White Box Technologies Global Single-year and typical-year data. Over 4,000 locations. Data from ASHRAE IWEC2, NSRDB, CWEC2, and CZ2010. $$.
Deutscher Wetterdienst WebWerdis Germany and other countries Single-year data. Free and $$.


Weather File Formats

SAM weather files are text files. SAM can read weather files in several formats.

The native SAM formats are SAM CSV for solar resource data and SRW for wind resource data:

  • SAM CSV is for solar resource data. It is a comma-delimited (.csv) format (format description  PDF 170 KB, example file CSV 405 KB).
  • SRW is a comma-delimited (.srw) format and for wind resource data. For a description, see SAM's Help system. See the wind_resource folder in your SAM installation for examples of the file.

SAM's solar models can also read weather files in the following formats:

  • EPW, comma-delimited (.epw) format developed by the U.S. DOE for the  EnergyPlus Energy Simulation Software, and described  here.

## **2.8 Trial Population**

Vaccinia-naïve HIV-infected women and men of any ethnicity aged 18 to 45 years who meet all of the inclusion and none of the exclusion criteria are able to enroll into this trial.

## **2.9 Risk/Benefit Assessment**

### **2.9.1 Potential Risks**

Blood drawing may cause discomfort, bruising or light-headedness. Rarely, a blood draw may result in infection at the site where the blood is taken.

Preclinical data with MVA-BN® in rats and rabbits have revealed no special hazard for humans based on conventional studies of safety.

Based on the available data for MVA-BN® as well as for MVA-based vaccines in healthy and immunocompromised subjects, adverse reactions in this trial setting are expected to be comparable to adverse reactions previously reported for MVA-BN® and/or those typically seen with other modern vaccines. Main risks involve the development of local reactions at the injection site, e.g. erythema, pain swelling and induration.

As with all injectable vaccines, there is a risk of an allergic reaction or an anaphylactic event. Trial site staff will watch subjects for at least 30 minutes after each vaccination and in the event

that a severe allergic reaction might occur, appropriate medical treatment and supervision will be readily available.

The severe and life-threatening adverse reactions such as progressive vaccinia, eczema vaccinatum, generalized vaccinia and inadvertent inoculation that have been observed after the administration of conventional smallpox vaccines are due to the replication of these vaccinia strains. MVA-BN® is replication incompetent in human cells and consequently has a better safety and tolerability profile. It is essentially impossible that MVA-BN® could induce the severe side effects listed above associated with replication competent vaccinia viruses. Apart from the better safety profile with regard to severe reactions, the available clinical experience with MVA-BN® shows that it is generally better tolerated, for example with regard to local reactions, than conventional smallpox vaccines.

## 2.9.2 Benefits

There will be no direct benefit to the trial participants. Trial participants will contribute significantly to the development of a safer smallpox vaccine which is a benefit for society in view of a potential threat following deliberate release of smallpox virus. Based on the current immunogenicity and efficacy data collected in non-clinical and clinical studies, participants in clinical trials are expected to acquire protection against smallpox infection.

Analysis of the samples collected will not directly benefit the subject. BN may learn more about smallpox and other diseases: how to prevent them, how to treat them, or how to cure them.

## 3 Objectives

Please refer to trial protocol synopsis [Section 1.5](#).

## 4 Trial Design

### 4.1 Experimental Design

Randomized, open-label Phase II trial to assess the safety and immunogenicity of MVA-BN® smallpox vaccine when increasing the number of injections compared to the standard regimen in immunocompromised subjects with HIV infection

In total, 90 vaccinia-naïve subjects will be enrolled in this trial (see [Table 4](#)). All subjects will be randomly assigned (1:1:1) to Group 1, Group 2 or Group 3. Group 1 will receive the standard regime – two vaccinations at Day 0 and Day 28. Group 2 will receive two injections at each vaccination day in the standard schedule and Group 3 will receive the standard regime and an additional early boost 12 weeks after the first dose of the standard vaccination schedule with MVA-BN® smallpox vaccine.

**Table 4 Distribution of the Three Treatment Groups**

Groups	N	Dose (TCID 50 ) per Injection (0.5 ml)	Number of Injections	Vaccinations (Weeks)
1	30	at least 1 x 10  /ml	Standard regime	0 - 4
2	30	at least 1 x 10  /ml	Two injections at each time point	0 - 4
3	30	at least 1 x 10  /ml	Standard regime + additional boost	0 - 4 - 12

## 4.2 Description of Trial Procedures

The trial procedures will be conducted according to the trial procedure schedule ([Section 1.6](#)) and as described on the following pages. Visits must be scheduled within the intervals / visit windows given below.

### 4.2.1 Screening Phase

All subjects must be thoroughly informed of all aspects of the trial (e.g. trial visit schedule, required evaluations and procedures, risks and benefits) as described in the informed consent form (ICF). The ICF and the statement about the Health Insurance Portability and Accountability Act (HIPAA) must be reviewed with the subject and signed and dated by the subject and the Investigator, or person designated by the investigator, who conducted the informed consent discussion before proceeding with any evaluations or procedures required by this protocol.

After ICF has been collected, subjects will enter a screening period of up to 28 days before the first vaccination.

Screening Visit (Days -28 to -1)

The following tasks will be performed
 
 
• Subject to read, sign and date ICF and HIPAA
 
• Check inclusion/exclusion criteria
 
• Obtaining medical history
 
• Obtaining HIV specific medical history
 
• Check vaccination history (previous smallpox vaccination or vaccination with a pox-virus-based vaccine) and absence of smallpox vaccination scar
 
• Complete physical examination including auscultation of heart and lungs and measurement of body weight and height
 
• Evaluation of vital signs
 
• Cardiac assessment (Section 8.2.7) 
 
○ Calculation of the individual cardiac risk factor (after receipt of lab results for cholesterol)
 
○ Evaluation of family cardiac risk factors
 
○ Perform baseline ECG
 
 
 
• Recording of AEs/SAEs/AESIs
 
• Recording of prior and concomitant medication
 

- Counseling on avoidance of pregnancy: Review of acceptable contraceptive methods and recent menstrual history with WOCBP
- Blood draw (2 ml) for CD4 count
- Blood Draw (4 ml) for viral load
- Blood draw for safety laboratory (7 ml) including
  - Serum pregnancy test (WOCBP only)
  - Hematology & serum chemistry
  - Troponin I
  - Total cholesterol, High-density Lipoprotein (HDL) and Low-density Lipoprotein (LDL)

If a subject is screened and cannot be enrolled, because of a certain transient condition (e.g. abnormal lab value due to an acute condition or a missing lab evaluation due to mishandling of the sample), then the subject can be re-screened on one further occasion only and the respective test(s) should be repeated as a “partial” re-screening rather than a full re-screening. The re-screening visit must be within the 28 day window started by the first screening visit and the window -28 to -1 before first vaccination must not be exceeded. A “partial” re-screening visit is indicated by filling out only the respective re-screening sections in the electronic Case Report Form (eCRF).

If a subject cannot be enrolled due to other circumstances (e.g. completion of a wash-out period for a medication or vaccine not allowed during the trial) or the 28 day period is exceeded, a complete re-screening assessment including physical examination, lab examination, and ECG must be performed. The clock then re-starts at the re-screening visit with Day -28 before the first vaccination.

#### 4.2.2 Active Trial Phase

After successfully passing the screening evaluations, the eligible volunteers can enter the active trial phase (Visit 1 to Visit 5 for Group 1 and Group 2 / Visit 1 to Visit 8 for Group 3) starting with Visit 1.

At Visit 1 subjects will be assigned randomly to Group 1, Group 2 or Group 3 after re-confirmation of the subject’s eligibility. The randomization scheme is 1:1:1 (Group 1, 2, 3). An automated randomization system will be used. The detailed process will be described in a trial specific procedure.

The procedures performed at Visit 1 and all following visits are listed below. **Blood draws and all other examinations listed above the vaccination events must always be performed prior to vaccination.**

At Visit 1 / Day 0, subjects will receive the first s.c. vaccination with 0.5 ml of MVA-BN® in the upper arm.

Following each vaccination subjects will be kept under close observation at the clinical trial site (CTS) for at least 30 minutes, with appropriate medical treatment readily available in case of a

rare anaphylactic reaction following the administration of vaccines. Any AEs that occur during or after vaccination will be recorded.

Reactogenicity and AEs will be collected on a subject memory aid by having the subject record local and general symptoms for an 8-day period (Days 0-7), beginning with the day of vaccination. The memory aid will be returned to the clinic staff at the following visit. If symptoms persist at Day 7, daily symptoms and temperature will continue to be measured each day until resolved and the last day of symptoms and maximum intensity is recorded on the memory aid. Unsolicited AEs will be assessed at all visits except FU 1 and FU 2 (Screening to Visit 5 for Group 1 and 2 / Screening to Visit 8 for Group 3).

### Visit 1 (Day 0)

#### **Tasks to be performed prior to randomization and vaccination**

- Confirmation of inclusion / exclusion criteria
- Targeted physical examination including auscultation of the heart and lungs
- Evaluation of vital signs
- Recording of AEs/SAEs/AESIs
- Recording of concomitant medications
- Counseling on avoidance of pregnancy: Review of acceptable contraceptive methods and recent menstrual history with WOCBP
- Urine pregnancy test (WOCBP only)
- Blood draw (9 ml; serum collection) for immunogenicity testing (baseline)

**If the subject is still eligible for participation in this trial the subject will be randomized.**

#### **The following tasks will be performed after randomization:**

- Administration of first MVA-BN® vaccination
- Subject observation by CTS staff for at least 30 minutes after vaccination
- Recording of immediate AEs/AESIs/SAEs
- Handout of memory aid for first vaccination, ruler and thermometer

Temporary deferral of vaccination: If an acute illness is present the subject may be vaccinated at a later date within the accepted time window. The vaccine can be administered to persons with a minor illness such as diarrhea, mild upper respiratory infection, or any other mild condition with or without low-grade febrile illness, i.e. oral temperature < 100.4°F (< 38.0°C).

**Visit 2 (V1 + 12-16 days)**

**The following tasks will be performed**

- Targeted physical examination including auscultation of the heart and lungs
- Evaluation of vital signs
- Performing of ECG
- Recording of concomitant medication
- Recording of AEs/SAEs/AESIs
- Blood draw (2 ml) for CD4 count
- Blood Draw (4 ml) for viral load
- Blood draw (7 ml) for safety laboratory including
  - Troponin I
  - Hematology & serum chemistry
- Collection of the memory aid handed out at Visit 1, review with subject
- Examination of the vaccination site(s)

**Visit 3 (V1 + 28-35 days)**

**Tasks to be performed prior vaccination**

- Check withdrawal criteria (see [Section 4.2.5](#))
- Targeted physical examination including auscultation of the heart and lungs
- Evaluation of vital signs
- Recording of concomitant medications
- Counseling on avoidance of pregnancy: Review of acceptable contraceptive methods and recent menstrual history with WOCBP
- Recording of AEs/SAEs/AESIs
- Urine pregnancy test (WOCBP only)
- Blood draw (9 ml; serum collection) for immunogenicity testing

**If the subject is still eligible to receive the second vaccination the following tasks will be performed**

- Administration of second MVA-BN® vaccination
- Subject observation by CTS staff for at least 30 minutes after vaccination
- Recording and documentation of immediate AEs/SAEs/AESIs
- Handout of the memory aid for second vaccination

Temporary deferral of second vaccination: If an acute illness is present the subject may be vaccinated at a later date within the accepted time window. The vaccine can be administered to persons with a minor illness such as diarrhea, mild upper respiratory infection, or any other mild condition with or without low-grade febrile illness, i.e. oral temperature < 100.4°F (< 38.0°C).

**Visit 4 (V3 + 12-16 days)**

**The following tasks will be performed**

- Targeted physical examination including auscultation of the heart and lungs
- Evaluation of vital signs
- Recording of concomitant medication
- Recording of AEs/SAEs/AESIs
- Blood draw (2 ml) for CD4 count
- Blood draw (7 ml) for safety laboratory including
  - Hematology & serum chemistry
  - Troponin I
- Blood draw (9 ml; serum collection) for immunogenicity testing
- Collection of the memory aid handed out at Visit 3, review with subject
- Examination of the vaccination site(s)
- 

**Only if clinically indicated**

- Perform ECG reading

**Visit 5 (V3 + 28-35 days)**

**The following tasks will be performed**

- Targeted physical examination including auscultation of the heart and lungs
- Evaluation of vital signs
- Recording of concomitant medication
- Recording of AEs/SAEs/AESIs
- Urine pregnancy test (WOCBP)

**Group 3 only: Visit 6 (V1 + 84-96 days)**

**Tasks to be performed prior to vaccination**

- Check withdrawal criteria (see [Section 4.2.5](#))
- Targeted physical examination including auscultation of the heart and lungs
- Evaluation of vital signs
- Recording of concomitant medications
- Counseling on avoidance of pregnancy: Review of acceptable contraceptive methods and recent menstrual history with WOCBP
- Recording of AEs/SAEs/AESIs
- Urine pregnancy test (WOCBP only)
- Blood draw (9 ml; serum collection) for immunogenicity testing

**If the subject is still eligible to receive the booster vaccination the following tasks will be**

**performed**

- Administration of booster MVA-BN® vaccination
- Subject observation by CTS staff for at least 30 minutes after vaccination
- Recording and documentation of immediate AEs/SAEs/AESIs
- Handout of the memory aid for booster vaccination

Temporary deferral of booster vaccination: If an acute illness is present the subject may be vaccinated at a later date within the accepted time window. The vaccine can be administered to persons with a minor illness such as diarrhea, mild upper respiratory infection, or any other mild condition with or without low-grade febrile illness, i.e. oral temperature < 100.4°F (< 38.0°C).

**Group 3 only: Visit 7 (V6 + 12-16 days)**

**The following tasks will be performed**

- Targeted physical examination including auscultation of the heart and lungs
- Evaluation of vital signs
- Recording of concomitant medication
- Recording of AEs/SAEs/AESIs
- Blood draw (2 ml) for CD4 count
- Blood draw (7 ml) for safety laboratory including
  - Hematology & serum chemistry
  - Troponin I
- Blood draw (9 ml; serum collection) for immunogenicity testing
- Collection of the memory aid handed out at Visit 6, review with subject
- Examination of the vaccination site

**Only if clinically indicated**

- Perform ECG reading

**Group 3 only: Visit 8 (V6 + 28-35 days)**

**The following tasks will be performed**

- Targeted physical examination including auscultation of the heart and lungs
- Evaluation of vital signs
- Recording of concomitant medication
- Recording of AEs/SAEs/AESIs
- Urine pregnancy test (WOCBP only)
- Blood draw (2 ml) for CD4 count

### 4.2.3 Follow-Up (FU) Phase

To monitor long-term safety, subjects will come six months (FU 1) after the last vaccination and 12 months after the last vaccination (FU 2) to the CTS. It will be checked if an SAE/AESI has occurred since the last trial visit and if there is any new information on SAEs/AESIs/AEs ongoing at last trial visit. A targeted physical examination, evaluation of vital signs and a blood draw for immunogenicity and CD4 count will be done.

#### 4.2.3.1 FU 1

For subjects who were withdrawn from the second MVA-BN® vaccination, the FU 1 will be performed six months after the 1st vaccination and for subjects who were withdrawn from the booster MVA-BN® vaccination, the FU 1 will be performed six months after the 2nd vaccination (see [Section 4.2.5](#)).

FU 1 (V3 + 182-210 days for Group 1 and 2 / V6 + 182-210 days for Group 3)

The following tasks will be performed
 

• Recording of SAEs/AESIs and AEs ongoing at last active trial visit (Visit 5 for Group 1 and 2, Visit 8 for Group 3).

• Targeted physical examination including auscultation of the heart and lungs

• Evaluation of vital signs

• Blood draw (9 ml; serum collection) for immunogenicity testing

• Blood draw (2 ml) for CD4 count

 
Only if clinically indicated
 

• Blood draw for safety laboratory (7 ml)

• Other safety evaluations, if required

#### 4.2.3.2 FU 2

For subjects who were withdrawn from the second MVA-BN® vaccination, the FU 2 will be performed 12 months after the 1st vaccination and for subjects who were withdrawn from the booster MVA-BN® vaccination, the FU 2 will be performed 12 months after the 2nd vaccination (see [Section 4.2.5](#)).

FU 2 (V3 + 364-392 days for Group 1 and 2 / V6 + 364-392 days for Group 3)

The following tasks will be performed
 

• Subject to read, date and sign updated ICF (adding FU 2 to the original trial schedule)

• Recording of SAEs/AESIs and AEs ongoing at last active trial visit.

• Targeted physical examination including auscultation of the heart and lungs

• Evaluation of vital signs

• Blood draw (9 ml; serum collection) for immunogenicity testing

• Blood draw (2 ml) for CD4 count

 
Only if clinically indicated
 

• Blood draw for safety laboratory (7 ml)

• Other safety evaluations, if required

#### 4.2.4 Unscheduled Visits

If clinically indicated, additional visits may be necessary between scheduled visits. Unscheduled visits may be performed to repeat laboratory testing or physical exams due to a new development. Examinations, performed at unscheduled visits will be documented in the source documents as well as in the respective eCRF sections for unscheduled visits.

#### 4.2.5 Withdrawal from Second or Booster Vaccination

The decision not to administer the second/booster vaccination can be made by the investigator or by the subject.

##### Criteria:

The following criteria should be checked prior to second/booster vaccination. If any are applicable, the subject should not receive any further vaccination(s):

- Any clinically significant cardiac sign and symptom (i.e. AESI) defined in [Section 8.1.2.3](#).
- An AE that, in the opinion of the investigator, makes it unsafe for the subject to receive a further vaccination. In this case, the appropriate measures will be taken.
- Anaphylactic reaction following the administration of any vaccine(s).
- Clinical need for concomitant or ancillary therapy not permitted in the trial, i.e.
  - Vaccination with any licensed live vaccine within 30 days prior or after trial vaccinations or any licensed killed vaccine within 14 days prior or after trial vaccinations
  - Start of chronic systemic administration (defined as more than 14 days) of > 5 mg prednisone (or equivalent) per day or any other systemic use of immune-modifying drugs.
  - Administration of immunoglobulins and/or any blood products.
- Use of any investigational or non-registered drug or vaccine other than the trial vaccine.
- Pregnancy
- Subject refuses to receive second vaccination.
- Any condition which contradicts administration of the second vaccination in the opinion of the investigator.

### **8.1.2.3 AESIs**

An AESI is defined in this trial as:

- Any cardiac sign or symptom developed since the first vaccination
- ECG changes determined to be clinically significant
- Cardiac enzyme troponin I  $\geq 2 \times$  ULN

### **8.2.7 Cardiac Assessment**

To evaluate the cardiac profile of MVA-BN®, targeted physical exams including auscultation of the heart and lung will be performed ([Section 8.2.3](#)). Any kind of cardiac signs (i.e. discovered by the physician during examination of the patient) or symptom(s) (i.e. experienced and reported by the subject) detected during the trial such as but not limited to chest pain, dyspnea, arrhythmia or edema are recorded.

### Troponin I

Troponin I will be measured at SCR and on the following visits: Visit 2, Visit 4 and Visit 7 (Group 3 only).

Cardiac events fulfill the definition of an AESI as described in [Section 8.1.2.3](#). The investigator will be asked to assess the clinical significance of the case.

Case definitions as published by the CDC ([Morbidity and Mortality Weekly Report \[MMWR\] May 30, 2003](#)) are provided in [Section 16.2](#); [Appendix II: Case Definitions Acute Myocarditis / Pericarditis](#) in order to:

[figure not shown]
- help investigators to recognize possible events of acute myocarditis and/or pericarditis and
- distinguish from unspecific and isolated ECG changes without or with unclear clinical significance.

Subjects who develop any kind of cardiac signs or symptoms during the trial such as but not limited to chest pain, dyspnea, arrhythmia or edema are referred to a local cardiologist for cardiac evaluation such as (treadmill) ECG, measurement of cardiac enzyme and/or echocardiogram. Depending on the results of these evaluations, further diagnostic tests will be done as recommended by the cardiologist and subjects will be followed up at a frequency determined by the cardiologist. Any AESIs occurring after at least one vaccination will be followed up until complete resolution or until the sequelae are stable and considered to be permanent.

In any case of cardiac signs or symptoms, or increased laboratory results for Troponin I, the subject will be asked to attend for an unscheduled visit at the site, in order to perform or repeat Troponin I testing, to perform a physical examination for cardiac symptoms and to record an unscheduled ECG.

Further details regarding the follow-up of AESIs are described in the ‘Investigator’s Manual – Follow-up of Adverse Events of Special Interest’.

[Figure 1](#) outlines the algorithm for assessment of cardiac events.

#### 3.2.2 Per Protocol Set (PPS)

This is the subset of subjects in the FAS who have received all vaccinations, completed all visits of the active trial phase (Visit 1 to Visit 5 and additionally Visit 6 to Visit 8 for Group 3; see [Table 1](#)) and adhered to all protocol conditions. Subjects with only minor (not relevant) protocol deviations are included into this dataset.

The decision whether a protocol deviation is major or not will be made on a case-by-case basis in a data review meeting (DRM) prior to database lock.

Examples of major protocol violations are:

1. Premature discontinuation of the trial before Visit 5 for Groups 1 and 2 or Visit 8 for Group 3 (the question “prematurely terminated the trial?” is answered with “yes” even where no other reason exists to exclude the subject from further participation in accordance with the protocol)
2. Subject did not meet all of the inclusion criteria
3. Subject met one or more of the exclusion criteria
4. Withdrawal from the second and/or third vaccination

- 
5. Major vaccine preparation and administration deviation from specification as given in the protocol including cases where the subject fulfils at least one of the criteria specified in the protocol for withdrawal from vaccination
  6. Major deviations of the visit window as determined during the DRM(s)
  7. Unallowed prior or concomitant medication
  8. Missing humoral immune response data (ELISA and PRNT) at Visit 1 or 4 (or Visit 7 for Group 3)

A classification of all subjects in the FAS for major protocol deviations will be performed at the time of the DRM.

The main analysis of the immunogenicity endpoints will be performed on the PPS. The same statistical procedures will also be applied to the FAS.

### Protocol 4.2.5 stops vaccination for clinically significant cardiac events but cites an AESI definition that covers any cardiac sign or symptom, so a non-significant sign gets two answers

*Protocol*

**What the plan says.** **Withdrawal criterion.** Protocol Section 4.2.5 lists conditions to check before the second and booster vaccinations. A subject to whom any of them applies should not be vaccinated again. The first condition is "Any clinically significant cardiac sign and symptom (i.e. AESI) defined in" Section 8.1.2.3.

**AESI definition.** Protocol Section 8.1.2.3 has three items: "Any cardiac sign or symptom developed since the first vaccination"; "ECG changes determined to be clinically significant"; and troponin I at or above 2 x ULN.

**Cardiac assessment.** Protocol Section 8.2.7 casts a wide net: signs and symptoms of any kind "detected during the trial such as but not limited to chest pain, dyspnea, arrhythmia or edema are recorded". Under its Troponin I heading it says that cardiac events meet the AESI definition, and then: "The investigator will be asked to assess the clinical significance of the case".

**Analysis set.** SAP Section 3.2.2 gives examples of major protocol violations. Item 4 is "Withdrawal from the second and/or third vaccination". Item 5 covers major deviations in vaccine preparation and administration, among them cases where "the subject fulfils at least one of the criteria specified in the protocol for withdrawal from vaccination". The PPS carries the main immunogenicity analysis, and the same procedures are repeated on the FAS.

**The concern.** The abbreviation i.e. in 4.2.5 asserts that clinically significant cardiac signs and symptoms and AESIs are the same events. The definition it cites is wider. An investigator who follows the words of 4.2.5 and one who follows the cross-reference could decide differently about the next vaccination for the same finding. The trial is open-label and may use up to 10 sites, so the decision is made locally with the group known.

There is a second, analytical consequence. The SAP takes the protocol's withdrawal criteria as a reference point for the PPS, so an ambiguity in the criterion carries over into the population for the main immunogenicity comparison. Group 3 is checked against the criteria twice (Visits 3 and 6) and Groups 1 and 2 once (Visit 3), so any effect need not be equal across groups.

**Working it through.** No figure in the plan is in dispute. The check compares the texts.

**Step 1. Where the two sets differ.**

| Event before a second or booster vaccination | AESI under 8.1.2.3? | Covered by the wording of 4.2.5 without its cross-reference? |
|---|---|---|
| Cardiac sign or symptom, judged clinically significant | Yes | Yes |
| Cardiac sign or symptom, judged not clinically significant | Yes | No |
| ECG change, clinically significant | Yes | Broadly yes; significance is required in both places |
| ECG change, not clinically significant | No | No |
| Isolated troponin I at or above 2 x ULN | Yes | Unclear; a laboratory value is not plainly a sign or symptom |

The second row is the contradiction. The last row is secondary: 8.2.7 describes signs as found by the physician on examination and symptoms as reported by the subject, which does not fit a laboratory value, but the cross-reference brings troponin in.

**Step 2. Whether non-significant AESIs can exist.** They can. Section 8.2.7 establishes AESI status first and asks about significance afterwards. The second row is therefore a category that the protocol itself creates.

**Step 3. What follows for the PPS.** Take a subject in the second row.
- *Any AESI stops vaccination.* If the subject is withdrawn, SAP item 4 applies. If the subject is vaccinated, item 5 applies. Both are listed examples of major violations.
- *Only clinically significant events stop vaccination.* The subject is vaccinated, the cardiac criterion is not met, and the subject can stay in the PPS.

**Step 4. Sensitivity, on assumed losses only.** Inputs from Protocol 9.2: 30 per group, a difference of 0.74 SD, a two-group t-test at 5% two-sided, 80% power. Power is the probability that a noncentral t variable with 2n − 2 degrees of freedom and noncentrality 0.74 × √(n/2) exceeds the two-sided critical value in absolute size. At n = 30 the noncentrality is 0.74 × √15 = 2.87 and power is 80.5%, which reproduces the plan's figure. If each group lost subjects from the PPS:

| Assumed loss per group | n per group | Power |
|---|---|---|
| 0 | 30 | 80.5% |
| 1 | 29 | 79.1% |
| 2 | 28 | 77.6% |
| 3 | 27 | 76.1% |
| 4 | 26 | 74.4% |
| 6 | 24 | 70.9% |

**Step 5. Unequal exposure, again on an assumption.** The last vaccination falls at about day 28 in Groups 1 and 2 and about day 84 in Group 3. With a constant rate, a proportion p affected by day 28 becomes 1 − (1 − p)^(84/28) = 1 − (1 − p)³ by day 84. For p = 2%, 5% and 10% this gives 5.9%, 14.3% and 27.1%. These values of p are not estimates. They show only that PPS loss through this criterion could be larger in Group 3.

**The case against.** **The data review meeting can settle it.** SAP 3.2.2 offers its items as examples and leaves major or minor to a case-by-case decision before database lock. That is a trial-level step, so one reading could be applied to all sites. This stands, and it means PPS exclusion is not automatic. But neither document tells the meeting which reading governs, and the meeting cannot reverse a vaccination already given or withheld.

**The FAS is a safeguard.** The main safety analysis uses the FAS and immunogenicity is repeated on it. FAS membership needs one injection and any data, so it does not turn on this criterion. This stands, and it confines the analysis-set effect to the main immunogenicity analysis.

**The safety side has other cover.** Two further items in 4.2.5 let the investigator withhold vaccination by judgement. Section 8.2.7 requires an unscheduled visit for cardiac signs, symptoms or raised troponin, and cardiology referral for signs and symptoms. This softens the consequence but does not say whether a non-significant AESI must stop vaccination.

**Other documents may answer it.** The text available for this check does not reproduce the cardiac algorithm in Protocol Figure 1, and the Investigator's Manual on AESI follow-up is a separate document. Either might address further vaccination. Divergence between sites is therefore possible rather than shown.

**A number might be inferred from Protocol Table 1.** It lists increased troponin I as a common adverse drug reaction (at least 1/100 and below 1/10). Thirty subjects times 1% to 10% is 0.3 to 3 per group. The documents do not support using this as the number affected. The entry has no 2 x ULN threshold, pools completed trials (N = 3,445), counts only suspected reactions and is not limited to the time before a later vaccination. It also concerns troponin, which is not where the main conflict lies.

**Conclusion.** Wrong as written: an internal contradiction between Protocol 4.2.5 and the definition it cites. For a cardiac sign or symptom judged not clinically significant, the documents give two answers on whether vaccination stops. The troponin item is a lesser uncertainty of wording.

• NSRDB 1991-2010 update collection, and described in the update's user manual ( PDF 18 MB).

  • TMY3, a comma-delimited (.csv) format developed by NREL for the National Solar Radiation Database (NSRDB) 
  • TMY2, non-delimited (.tm2) format developed by NREL for the  NSRDB 1961 - 1990 collection, and described  here.

Dealing with Uncertainty

The weather file you choose for an analysis in SAM is your assumption of the renewable resource available at the system's location. You also make assumptions about the physical characteristics of its design, project financial structure, and installation and operating costs. Each assumption has a degree of uncertainty that contributes to the uncertainty of the results of your analysis.